ERNIE BARNES (1938-2009)
The Dream We Live With
signed and inscribed 'Study ERNIE BARNES' (lower right)
acrylic on paper
2014 x 32 in. (51.4 x 81.3 cm.)
Painted in 1994.
Private collection, California, circa 1990s
Private collection, California, 2012
By descent from the above to the present owner
We would like to thank Luz Rodriguez at the Ernie Barnes Estate for her assistance in cataloguing this work.
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Lot Essay

A radical reclamation of the narrative of a well-known American picture, Ernie Barnes’ The Dream We Live With celebrates the groundbreaking decision of Brown v. Board of Education and the reverberations of joy felt across Black Americans. The present lot is reminiscent of Norman Rockwell’s The Problem We All Live With (1964), a picture in which the artist depicts Ruby Bridges, the first Black student to attend school at a historically white institution in New Orleans following the decision of Brown v. Board of Education. At the age of six, Ruby Bridges’ attendance represented the first active practice of desegregation in Louisiana, schools in the state refusing to assimilate to the law years after the Supreme Court decision was ruled. A victim of systemic hatred, violence, and verbal slurs, Ruby Bridges walks to class escorted by four US marshals.

Both the aforementioned artwork and its respective history precede the present lot, and Barnes’ revision is distinctly more dynamic and empowering. Though similar in composition, here the U.S. marshals have been replaced by two Black guiding figures, the faces of whom Barnes has decided to omit. A confident woman leads the young girl toward the school, a suit-donned man strutting behind her. In using the presence of strong Black figures to walk alongside this younger schoolgirl, Barnes equips the canvas with a heightened sense of autonomy in his figures, a lineage of excellence resulting from this political shift. Barnes paints the promise that such a historical moment brought, a promise of Black success in a country defined by its antithesis.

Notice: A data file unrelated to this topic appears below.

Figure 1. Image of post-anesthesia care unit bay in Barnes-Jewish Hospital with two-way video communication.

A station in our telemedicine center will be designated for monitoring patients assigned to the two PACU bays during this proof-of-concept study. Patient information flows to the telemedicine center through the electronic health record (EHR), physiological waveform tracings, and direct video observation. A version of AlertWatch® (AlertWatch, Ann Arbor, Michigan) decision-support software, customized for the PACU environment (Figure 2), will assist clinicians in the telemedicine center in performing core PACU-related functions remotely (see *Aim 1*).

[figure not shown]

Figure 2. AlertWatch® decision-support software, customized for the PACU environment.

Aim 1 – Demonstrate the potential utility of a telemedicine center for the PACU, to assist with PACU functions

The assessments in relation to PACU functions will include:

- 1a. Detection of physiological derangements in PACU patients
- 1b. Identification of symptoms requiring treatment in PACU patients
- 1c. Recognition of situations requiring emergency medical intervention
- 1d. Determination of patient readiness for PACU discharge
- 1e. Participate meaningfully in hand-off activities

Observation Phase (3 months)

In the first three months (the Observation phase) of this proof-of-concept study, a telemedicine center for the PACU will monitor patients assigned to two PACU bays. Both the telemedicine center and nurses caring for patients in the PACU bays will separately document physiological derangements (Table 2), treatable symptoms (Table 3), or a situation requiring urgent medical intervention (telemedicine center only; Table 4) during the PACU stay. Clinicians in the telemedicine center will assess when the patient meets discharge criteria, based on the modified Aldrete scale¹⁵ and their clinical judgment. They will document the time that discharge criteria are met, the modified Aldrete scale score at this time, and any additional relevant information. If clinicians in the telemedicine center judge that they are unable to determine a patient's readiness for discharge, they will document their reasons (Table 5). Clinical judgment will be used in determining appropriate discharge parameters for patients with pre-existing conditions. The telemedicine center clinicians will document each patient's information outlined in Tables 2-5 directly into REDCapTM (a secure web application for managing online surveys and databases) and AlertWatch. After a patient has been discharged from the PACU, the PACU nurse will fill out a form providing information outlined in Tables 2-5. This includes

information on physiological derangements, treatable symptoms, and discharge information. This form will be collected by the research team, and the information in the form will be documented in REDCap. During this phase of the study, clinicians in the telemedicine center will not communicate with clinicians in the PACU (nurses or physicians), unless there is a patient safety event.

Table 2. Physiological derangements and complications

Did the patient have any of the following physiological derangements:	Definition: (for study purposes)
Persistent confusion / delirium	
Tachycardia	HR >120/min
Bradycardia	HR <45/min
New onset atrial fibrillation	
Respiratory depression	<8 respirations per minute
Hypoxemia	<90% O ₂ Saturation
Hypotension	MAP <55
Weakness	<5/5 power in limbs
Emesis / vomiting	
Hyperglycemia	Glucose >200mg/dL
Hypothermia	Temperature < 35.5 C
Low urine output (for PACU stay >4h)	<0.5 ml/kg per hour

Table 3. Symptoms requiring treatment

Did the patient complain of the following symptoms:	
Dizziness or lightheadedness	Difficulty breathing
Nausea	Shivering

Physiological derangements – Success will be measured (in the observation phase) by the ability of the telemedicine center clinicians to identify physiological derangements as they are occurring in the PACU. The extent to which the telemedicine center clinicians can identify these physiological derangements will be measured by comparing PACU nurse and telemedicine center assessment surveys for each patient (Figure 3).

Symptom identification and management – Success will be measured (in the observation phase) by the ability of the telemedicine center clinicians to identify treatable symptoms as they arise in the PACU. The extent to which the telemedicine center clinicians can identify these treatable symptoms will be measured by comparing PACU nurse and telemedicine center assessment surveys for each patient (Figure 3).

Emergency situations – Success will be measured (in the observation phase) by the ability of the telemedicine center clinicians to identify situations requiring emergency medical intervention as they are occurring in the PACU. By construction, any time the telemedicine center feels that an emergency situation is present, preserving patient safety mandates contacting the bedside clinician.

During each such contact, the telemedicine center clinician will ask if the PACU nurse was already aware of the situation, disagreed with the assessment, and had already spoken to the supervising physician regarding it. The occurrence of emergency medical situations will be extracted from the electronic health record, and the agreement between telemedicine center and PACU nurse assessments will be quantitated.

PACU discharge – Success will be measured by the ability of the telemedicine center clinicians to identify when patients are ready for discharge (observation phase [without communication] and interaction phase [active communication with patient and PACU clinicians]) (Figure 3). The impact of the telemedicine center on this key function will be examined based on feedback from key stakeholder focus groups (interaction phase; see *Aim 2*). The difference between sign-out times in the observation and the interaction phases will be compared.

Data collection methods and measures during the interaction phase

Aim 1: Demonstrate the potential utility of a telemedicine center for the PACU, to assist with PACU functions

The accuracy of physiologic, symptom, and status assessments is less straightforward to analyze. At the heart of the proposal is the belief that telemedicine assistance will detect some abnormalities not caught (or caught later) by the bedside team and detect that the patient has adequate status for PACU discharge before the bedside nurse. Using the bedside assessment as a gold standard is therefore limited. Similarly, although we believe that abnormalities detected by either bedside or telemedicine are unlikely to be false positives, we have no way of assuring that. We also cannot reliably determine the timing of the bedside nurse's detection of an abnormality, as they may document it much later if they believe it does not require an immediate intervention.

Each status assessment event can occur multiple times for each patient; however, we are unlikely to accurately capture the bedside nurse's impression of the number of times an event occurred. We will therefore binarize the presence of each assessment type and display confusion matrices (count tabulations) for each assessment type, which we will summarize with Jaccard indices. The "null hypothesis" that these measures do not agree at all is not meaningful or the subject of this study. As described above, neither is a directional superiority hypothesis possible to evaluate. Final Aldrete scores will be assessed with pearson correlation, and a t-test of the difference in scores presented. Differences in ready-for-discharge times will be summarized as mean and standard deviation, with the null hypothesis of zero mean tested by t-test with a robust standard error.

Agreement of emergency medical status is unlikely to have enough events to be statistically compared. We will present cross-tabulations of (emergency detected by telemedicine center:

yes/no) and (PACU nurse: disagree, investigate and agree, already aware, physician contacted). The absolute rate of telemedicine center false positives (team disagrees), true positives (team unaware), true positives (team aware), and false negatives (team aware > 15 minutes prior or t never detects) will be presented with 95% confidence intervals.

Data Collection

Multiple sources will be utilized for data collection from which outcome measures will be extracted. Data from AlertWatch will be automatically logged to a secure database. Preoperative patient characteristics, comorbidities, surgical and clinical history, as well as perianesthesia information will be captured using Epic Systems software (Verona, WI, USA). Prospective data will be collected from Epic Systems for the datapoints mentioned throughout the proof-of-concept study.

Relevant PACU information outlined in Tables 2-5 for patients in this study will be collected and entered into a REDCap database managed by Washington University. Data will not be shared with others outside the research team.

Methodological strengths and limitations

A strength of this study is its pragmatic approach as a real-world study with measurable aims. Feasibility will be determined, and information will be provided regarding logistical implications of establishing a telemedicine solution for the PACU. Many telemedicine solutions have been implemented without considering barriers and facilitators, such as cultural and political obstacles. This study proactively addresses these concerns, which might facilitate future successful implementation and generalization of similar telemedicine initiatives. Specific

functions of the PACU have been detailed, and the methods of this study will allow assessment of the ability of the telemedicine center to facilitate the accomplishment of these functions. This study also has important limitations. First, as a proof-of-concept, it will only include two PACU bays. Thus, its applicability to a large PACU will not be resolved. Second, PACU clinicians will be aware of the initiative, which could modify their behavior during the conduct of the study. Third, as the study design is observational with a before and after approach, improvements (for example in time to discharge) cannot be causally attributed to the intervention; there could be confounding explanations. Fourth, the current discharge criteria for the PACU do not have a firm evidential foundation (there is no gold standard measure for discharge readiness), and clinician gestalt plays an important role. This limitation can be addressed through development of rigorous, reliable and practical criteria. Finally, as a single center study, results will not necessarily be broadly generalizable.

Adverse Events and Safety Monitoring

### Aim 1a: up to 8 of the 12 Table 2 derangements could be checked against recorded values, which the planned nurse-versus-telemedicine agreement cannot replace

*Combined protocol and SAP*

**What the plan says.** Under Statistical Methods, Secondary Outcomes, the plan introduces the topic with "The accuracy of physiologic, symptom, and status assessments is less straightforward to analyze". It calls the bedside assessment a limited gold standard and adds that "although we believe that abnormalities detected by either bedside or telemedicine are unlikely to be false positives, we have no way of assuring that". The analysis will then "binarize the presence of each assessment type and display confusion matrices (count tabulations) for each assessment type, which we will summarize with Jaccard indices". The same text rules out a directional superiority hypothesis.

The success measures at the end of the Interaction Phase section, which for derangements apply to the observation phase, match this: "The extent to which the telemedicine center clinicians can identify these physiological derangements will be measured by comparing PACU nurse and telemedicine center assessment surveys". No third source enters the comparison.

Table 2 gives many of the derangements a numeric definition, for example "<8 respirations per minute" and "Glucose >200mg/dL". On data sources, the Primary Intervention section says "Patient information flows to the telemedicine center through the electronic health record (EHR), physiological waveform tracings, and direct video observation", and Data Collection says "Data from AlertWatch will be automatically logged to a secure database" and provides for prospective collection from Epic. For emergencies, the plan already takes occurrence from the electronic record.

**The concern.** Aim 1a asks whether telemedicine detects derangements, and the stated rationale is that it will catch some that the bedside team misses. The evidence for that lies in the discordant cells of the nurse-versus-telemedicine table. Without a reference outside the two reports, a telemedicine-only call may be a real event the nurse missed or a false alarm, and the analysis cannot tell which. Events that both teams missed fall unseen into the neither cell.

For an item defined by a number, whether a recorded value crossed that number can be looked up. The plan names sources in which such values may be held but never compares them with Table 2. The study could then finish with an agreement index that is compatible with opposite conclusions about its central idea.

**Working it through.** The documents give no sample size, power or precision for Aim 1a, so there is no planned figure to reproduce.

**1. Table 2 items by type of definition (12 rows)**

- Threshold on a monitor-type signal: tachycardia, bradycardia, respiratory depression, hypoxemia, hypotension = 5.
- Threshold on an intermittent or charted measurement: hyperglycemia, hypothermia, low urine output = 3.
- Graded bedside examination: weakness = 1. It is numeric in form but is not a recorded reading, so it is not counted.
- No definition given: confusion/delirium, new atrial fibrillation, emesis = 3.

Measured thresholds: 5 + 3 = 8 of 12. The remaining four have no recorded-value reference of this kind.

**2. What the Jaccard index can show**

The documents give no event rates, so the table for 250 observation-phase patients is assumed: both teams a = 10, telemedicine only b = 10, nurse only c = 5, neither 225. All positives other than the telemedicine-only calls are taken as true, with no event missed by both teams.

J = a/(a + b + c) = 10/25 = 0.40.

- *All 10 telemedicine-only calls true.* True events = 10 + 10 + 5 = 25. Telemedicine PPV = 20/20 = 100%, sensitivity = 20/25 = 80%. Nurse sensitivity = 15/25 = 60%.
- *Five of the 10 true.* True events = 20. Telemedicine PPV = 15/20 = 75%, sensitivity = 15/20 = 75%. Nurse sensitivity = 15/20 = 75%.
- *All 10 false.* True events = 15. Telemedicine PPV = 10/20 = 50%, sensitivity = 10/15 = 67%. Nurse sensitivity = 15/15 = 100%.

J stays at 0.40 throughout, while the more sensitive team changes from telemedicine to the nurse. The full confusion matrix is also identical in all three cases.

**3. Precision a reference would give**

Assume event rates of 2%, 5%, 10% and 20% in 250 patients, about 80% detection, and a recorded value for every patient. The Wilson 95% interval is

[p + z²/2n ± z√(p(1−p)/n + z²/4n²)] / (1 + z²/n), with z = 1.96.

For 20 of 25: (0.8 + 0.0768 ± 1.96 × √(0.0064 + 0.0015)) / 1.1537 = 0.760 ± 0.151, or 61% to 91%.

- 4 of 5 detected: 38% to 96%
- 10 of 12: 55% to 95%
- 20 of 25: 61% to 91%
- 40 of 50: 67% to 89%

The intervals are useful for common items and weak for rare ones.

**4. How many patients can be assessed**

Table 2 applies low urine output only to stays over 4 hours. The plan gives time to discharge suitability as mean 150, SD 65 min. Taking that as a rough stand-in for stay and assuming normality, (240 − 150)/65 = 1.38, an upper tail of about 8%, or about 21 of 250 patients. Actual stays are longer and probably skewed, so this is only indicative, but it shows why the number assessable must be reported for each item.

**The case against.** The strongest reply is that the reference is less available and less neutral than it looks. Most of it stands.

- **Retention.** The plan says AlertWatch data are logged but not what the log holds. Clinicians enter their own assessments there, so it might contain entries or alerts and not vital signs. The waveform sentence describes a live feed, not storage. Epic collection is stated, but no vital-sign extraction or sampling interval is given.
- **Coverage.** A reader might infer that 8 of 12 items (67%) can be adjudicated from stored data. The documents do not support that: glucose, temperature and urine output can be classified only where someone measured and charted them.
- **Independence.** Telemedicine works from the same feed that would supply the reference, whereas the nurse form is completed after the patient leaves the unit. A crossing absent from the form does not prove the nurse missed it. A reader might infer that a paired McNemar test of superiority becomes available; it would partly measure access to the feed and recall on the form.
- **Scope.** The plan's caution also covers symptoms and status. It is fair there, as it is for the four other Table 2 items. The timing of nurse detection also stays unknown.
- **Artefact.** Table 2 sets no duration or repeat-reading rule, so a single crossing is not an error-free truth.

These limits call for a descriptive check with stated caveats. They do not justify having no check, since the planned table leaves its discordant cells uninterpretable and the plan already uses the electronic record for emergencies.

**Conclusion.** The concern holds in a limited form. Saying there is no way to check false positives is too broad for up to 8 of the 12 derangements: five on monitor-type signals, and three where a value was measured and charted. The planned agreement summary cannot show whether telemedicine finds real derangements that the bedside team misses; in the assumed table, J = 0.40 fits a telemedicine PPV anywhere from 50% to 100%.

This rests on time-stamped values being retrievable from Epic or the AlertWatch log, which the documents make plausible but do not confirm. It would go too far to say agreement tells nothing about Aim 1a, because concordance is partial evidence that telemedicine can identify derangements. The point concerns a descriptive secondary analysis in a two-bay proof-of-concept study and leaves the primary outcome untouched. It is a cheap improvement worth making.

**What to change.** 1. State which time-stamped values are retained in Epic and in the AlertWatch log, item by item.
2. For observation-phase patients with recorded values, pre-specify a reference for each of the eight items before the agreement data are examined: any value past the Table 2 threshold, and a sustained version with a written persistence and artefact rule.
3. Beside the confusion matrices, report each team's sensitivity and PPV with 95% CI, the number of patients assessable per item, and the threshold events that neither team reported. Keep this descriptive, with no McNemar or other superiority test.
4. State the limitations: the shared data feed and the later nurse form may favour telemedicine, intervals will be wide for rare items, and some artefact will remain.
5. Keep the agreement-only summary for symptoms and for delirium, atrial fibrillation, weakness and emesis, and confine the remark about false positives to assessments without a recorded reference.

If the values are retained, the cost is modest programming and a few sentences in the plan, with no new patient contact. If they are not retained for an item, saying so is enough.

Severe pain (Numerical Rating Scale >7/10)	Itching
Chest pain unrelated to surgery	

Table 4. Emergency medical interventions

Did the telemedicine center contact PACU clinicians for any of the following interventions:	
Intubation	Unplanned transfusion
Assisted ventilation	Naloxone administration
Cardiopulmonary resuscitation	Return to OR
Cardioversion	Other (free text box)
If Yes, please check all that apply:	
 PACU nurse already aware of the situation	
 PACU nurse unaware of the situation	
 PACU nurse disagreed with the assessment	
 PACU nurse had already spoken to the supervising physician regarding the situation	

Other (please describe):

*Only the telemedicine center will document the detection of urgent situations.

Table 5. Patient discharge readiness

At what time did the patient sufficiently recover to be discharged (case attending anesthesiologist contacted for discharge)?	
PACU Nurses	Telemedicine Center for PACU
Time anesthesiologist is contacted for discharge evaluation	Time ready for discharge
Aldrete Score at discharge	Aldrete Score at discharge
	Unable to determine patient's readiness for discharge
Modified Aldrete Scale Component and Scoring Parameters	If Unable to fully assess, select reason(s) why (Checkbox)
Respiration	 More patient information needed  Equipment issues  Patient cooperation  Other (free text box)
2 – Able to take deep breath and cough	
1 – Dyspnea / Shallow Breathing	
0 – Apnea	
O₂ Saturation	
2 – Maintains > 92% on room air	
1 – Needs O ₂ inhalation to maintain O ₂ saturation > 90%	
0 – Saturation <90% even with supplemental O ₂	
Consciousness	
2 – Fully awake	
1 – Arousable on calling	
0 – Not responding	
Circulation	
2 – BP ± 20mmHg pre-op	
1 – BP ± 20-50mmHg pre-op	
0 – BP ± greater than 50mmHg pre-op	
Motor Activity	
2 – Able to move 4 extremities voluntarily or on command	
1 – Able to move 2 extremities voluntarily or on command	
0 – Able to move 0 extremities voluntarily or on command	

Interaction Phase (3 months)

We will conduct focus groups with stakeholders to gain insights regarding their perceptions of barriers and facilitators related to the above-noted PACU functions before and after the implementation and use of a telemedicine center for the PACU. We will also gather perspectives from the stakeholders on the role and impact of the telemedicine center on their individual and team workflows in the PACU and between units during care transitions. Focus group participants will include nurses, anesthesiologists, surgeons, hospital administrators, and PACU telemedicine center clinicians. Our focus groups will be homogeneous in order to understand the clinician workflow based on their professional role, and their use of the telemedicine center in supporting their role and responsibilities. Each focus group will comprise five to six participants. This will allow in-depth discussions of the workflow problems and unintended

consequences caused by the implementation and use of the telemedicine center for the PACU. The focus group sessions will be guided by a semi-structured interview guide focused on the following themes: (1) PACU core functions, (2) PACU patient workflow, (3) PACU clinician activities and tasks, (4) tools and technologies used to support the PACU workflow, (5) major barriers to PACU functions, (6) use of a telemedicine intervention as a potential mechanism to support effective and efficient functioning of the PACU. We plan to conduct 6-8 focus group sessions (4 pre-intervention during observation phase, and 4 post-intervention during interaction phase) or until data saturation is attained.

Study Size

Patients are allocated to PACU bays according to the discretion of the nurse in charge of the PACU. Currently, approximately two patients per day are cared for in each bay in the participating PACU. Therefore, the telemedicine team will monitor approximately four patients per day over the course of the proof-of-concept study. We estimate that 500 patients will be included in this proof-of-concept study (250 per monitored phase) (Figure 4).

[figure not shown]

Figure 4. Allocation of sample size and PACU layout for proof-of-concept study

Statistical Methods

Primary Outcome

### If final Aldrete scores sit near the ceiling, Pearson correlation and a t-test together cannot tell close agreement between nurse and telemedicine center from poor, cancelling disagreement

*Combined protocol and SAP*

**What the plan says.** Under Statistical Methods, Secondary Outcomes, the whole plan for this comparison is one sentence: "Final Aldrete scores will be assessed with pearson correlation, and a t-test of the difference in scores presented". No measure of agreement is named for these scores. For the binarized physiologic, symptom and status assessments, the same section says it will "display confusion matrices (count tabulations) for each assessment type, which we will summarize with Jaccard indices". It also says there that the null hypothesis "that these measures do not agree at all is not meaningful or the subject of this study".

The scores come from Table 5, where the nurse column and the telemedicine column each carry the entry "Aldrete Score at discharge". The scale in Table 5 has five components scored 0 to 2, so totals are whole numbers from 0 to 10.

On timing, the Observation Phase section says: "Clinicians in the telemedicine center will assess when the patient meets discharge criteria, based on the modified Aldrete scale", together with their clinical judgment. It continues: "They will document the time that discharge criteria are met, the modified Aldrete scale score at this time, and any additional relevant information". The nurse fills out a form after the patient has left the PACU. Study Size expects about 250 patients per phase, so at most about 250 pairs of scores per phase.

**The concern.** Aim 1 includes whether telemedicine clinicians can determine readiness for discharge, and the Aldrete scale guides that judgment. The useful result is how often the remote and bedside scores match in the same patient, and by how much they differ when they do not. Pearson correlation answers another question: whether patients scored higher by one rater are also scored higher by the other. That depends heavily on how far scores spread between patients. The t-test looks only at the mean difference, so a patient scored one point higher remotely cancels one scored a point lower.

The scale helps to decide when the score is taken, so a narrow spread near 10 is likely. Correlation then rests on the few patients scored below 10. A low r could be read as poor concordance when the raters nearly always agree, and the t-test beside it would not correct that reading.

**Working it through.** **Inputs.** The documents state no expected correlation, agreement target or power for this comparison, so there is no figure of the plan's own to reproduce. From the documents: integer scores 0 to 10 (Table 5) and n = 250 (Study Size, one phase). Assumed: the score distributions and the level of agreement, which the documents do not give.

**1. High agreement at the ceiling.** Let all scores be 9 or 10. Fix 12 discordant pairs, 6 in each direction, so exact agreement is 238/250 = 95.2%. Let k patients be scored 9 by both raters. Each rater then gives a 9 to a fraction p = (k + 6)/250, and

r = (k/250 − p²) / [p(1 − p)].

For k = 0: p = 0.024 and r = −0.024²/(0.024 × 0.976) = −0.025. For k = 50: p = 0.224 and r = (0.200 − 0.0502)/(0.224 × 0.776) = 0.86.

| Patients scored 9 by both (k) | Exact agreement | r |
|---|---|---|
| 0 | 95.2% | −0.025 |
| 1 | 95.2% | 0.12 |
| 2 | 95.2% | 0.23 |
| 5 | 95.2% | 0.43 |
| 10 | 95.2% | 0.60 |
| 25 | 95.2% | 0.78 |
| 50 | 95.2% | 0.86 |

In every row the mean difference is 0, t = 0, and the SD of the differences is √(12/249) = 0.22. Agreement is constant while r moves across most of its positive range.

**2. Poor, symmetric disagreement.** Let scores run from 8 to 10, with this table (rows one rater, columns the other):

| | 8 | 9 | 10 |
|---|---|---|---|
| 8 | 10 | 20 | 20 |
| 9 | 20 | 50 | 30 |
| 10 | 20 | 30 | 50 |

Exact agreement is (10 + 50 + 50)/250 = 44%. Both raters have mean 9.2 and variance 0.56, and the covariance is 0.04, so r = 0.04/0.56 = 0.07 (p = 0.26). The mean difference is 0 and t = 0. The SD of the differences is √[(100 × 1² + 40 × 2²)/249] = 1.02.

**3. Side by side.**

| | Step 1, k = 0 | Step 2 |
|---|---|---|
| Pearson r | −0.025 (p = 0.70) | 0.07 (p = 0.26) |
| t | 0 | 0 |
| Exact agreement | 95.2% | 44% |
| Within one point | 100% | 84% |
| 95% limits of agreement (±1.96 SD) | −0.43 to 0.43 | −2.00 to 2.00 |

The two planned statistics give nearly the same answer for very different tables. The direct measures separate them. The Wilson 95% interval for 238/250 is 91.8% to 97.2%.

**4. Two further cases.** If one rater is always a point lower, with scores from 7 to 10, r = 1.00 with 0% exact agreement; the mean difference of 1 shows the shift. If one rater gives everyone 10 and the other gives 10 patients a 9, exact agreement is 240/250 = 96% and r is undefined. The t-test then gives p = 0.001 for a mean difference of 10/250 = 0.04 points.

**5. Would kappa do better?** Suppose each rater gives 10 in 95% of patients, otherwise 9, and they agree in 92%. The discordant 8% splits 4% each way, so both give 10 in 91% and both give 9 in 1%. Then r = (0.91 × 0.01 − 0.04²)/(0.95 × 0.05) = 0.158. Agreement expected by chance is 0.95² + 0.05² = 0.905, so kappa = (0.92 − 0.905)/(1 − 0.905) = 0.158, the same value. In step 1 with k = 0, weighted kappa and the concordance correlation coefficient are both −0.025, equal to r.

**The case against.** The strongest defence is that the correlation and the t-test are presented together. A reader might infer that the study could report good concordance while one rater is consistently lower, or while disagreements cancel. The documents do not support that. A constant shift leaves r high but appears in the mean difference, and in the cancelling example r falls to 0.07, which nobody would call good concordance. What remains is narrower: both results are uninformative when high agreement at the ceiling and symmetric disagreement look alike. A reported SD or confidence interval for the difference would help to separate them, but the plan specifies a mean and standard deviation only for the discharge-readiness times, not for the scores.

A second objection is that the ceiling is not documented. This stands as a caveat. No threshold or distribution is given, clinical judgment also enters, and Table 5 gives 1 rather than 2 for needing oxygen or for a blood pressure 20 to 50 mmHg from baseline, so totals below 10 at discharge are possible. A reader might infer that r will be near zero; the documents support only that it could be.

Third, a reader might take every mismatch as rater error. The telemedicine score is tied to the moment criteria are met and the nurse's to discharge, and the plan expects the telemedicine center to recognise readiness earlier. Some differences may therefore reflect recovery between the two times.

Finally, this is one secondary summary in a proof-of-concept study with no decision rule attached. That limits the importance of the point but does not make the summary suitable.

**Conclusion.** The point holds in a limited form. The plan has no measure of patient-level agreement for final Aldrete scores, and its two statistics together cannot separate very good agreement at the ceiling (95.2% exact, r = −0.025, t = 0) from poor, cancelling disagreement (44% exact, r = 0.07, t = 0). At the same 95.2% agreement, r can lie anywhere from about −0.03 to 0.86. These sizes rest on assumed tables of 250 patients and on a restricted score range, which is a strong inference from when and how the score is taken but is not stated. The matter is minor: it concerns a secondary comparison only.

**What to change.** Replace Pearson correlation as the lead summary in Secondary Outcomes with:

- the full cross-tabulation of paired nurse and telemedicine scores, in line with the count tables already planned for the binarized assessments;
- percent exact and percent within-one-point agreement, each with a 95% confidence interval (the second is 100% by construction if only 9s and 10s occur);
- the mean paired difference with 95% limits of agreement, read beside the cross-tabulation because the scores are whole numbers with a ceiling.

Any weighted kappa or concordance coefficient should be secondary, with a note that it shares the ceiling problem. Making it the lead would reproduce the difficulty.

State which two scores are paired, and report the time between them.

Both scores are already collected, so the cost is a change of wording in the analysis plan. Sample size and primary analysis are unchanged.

The young girl’s is the only face retained in Barnes’ execution of the picture, her chin held high and her expression fearless. As a contrast to the depiction of violence in Rockwell’s picture, Barnes paints confidence and soul. The energy of his working aesthetic is evermore present; his figures exhibit an inherent dynamism, reflective of Barnes’ study of movement and his keen ability to capture energy in his gestural figurations. The Dream We Live With is a reminder to the artist and the viewer alike of the monumental significance of this historical moment, setting a tone of empowerment and promise that reverberates beyond the canvas.
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